Step 2 could allow for larger gatherings and a resumption of recreational travel

Indigenous Services Minister Marc Miller is seen during a news conference, Wednesday May 19, 2021 in Ottawa. THE CANADIAN PRESS/Adrian Wyld
Indigenous child-welfare battle heads to court despite calls for Ottawa to drop cases

Feds are poised to argue against two Canadian Human Rights Tribunal rulings

The Great Ogopogo Bathtub Race has been held in Summerland as a fundraising event. Do you know which Canadian city introduced this sport? (Black Press file photo)
QUIZ: A summer’s day at the water

How much do you know about boats, lakes and water?

Two-year-old Ivy McLeod laughs while playing with Lucky the puppy outside their Chilliwack home on Thursday, June 10, 2021. (Jenna Hauck/ Chilliwack Progress)
VIDEO: B.C. family finds ‘perfect’ puppy with limb difference for 2-year-old Ivy

Ivy has special bond with Lucky the puppy who was also born with limb difference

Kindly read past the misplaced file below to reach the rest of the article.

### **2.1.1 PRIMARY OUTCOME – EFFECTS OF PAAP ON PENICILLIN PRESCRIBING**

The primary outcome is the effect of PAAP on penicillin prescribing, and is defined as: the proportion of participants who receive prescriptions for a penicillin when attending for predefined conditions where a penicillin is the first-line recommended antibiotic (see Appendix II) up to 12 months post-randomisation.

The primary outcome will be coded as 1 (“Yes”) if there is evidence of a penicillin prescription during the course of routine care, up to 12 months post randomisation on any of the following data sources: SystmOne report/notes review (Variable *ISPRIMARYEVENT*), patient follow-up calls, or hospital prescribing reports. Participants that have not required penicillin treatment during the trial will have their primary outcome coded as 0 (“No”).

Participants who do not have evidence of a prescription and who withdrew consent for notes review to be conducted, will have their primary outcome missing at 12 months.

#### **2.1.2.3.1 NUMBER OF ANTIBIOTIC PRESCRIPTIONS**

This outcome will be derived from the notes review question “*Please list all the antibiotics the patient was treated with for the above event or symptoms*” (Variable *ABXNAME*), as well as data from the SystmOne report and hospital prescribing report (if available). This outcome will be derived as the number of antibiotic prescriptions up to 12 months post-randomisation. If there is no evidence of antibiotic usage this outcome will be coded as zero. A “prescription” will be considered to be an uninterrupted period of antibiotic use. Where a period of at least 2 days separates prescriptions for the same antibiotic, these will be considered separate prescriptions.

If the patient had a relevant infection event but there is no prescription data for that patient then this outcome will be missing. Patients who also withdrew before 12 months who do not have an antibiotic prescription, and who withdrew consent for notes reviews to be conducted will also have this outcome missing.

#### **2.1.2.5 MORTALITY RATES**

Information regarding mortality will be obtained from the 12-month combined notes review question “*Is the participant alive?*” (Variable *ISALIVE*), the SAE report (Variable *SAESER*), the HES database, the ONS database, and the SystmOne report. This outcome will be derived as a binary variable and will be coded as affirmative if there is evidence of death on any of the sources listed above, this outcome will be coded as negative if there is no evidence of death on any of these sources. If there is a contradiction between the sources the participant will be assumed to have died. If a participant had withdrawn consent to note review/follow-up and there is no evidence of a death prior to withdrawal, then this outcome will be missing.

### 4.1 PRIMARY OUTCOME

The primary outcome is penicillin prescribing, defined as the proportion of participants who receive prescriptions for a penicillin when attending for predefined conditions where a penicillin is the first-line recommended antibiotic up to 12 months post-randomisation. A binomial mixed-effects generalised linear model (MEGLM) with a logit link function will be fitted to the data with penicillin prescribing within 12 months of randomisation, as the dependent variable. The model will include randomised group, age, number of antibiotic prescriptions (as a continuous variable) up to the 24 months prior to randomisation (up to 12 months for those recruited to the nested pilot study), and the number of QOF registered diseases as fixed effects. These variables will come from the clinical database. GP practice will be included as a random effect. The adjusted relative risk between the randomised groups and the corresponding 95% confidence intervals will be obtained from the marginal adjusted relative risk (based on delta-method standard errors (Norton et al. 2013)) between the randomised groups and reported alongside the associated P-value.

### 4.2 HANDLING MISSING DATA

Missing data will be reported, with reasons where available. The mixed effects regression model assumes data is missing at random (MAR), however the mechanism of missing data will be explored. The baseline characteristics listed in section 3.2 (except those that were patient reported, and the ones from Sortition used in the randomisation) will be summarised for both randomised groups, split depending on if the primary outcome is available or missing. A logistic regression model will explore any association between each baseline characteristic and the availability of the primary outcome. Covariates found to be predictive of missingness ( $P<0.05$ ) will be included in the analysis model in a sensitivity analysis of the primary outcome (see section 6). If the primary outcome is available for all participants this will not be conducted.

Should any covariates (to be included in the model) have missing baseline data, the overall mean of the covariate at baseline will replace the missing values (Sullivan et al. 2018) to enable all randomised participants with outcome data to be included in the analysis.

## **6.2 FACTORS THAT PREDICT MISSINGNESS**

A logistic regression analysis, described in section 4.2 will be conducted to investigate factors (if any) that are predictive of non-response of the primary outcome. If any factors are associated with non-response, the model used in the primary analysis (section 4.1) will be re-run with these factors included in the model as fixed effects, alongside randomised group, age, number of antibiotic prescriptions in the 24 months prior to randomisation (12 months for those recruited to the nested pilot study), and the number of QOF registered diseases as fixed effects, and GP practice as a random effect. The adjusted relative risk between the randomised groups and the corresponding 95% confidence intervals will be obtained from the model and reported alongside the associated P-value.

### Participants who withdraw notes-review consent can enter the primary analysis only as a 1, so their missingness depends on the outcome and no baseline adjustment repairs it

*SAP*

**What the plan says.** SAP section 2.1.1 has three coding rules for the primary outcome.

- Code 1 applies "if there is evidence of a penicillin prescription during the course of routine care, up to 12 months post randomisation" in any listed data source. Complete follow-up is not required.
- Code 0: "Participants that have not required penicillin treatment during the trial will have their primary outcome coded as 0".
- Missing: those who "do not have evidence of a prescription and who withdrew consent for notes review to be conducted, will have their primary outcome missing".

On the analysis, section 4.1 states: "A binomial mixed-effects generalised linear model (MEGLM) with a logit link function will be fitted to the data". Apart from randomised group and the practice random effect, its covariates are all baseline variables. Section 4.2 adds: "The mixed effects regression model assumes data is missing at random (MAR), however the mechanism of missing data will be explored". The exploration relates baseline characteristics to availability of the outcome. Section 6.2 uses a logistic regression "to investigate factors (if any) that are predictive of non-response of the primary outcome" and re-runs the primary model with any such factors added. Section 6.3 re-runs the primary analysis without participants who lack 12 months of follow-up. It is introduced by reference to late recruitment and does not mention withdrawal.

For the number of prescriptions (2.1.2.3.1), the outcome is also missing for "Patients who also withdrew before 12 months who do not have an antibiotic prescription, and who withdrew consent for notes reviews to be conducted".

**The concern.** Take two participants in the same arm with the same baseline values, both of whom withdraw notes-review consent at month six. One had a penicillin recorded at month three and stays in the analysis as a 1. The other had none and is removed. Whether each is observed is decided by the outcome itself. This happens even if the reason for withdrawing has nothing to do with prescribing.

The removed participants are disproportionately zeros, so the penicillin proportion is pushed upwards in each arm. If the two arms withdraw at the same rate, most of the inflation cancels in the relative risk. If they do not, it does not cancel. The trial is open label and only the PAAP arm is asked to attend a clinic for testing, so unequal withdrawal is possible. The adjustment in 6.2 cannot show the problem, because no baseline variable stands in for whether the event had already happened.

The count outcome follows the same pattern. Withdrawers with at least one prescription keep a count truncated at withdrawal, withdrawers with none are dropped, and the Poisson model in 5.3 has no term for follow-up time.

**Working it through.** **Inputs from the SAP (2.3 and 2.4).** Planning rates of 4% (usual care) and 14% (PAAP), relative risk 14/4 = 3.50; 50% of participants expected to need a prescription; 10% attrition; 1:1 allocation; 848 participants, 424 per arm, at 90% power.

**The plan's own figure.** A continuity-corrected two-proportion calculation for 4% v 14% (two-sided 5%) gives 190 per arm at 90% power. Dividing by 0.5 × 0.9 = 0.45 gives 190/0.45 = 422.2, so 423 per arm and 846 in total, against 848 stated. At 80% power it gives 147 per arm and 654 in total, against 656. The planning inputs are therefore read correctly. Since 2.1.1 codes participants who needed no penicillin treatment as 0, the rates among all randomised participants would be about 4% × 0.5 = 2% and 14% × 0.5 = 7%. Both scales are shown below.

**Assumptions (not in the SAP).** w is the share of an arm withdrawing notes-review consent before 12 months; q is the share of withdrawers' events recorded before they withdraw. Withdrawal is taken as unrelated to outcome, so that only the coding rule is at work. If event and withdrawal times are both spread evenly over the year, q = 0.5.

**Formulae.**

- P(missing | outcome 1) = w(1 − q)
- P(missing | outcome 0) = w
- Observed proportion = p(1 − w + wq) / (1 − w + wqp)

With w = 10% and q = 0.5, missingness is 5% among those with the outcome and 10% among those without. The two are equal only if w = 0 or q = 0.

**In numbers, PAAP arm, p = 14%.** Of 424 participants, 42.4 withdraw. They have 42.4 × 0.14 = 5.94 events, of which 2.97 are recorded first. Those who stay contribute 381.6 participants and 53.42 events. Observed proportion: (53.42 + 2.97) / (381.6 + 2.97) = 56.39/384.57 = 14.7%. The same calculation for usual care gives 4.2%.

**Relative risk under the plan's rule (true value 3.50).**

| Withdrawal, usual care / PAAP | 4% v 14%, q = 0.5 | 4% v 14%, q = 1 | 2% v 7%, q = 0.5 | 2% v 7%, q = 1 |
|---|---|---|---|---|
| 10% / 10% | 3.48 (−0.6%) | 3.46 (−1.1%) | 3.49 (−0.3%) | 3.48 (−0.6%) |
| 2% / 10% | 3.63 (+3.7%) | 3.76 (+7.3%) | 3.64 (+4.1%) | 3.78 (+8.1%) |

A million-dollar ticket was sold to an individual in Vernon from the Lotto Max draw Friday, June 11, 2021. (Photo courtesy of BCLC)
Lottery ticket worth $1 million sold in Vernon

One lucky individual holds one of 20 tickets worth $1 million from Friday’s Lotto Max draw

“65 years, I’ve carried the stories in my mind and live it every day,” says Jack Kruger. (Athena Bonneau)
‘Maybe this time they will listen’: Survivor shares stories from B.C. residential school

Jack Kruger, living in Syilx territory, wasn’t surprised by news of 215 children’s remains found on the grounds of the former Kamloops Indian Residential School

A logging truck carries its load down the Elaho Valley near in Squamish, B.C. in this file photo. THE CANADIAN PRESS/Chuck Stoody
Squamish Nation calls for old-growth logging moratorium in its territory

The nation says 44% of old-growth forests in its 6,900-square kilometre territory are protected while the rest remain at risk

Most Read